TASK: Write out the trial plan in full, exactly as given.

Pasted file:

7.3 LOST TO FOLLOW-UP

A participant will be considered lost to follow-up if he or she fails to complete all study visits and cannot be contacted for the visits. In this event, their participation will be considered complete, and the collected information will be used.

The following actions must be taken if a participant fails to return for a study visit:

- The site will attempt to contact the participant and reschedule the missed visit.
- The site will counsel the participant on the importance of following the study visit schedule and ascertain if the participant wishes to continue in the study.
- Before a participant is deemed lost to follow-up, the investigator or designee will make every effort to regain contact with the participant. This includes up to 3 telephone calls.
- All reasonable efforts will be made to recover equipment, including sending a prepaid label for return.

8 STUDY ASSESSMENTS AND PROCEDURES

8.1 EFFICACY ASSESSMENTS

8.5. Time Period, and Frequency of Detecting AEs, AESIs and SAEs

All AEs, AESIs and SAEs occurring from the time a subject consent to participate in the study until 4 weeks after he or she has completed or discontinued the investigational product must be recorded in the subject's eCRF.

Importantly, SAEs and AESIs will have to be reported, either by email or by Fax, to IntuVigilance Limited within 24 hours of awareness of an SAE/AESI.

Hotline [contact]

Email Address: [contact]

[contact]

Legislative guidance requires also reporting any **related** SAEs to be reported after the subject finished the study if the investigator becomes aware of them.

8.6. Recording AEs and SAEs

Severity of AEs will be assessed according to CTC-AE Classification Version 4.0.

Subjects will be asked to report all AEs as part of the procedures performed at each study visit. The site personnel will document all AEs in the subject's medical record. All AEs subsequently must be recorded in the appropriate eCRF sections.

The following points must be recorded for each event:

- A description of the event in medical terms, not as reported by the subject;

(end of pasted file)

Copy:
7.3 LOST TO FOLLOW-UP

A participant will be considered lost to follow-up if he or she fails to complete all study visits and cannot be contacted for the visits. In this event, their participation will be considered complete, and the collected information will be used.

The following actions must be taken if a participant fails to return for a study visit:

- The site will attempt to contact the participant and reschedule the missed visit.
- The site will counsel the participant on the importance of following the study visit schedule and ascertain if the participant wishes to continue in the study.
- Before a participant is deemed lost to follow-up, the investigator or designee will make every effort to regain contact with the participant. This includes up to 3 telephone calls.
- All reasonable efforts will be made to recover equipment, including sending a prepaid label for return.

8 STUDY ASSESSMENTS AND PROCEDURES

8.1 EFFICACY ASSESSMENTS

8.5. Time Period, and Frequency of Detecting AEs, AESIs and SAEs

All AEs, AESIs and SAEs occurring from the time a subject consent to participate in the study until 4 weeks after he or she has completed or discontinued the investigational product must be recorded in the subject's eCRF.

Importantly, SAEs and AESIs will have to be reported, either by email or by Fax, to IntuVigilance Limited within 24 hours of awareness of an SAE/AESI.

Hotline [contact]

Email Address: [contact]

[contact]

Legislative guidance requires also reporting any **related** SAEs to be reported after the subject finished the study if the investigator becomes aware of them.

8.6. Recording AEs and SAEs

Severity of AEs will be assessed according to CTC-AE Classification Version 4.0.

Subjects will be asked to report all AEs as part of the procedures performed at each study visit. The site personnel will document all AEs in the subject's medical record. All AEs subsequently must be recorded in the appropriate eCRF sections.

The following points must be recorded for each event:

- A description of the event in medical terms, not as reported by the subject;